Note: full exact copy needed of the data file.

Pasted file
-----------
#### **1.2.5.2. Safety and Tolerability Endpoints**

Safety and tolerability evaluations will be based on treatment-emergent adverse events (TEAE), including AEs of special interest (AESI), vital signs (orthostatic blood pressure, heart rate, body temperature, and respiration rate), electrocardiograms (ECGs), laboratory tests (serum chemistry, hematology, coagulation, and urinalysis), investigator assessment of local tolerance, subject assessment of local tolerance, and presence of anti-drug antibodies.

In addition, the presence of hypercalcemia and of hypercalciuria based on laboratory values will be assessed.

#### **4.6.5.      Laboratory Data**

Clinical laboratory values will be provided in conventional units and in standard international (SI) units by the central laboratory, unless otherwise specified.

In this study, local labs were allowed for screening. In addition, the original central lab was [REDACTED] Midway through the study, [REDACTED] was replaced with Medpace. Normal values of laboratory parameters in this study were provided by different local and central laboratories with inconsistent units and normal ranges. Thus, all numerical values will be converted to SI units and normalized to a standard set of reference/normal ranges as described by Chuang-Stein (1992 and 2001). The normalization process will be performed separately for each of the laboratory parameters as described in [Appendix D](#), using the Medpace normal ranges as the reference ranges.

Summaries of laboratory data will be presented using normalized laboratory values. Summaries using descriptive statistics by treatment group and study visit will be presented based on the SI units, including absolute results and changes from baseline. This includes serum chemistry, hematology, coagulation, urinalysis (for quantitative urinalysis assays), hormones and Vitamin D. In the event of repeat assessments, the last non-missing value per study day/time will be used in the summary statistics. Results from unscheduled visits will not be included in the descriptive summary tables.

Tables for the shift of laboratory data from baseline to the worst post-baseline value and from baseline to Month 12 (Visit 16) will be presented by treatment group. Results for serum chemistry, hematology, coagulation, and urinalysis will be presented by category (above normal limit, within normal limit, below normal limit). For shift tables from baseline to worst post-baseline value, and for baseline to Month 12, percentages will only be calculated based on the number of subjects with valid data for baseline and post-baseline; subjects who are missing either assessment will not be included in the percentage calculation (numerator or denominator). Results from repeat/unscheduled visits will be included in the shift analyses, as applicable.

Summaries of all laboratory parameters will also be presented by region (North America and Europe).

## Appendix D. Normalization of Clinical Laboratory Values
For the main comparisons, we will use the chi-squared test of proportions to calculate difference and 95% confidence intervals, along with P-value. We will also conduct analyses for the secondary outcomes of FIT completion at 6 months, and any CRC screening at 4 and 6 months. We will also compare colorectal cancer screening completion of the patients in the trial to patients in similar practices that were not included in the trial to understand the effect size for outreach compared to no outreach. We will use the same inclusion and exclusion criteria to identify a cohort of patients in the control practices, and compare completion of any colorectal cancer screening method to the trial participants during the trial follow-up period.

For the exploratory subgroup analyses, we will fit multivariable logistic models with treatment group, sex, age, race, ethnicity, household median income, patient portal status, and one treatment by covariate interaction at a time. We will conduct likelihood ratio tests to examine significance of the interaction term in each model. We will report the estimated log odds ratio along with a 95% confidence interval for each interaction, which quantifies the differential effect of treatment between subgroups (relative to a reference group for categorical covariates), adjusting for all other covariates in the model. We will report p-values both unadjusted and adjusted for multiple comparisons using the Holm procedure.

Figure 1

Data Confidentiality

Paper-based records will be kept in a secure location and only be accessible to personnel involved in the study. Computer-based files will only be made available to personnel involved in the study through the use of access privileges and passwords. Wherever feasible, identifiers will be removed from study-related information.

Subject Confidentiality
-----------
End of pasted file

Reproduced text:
#### **1.2.5.2. Safety and Tolerability Endpoints**

Safety and tolerability evaluations will be based on treatment-emergent adverse events (TEAE), including AEs of special interest (AESI), vital signs (orthostatic blood pressure, heart rate, body temperature, and respiration rate), electrocardiograms (ECGs), laboratory tests (serum chemistry, hematology, coagulation, and urinalysis), investigator assessment of local tolerance, subject assessment of local tolerance, and presence of anti-drug antibodies.

In addition, the presence of hypercalcemia and of hypercalciuria based on laboratory values will be assessed.

#### **4.6.5.      Laboratory Data**

Clinical laboratory values will be provided in conventional units and in standard international (SI) units by the central laboratory, unless otherwise specified.

In this study, local labs were allowed for screening. In addition, the original central lab was [REDACTED] Midway through the study, [REDACTED] was replaced with Medpace. Normal values of laboratory parameters in this study were provided by different local and central laboratories with inconsistent units and normal ranges. Thus, all numerical values will be converted to SI units and normalized to a standard set of reference/normal ranges as described by Chuang-Stein (1992 and 2001). The normalization process will be performed separately for each of the laboratory parameters as described in [Appendix D](#), using the Medpace normal ranges as the reference ranges.

Summaries of laboratory data will be presented using normalized laboratory values. Summaries using descriptive statistics by treatment group and study visit will be presented based on the SI units, including absolute results and changes from baseline. This includes serum chemistry, hematology, coagulation, urinalysis (for quantitative urinalysis assays), hormones and Vitamin D. In the event of repeat assessments, the last non-missing value per study day/time will be used in the summary statistics. Results from unscheduled visits will not be included in the descriptive summary tables.

Tables for the shift of laboratory data from baseline to the worst post-baseline value and from baseline to Month 12 (Visit 16) will be presented by treatment group. Results for serum chemistry, hematology, coagulation, and urinalysis will be presented by category (above normal limit, within normal limit, below normal limit). For shift tables from baseline to worst post-baseline value, and for baseline to Month 12, percentages will only be calculated based on the number of subjects with valid data for baseline and post-baseline; subjects who are missing either assessment will not be included in the percentage calculation (numerator or denominator). Results from repeat/unscheduled visits will be included in the shift analyses, as applicable.

Summaries of all laboratory parameters will also be presented by region (North America and Europe).

## Appendix D. Normalization of Clinical Laboratory Values
For the main comparisons, we will use the chi-squared test of proportions to calculate difference and 95% confidence intervals, along with P-value. We will also conduct analyses for the secondary outcomes of FIT completion at 6 months, and any CRC screening at 4 and 6 months. We will also compare colorectal cancer screening completion of the patients in the trial to patients in similar practices that were not included in the trial to understand the effect size for outreach compared to no outreach. We will use the same inclusion and exclusion criteria to identify a cohort of patients in the control practices, and compare completion of any colorectal cancer screening method to the trial participants during the trial follow-up period.

For the exploratory subgroup analyses, we will fit multivariable logistic models with treatment group, sex, age, race, ethnicity, household median income, patient portal status, and one treatment by covariate interaction at a time. We will conduct likelihood ratio tests to examine significance of the interaction term in each model. We will report the estimated log odds ratio along with a 95% confidence interval for each interaction, which quantifies the differential effect of treatment between subgroups (relative to a reference group for categorical covariates), adjusting for all other covariates in the model. We will report p-values both unadjusted and adjusted for multiple comparisons using the Holm procedure.

Figure 1

Data Confidentiality

Paper-based records will be kept in a secure location and only be accessible to personnel involved in the study. Computer-based files will only be made available to personnel involved in the study through the use of access privileges and passwords. Wherever feasible, identifiers will be removed from study-related information.

Subject Confidentiality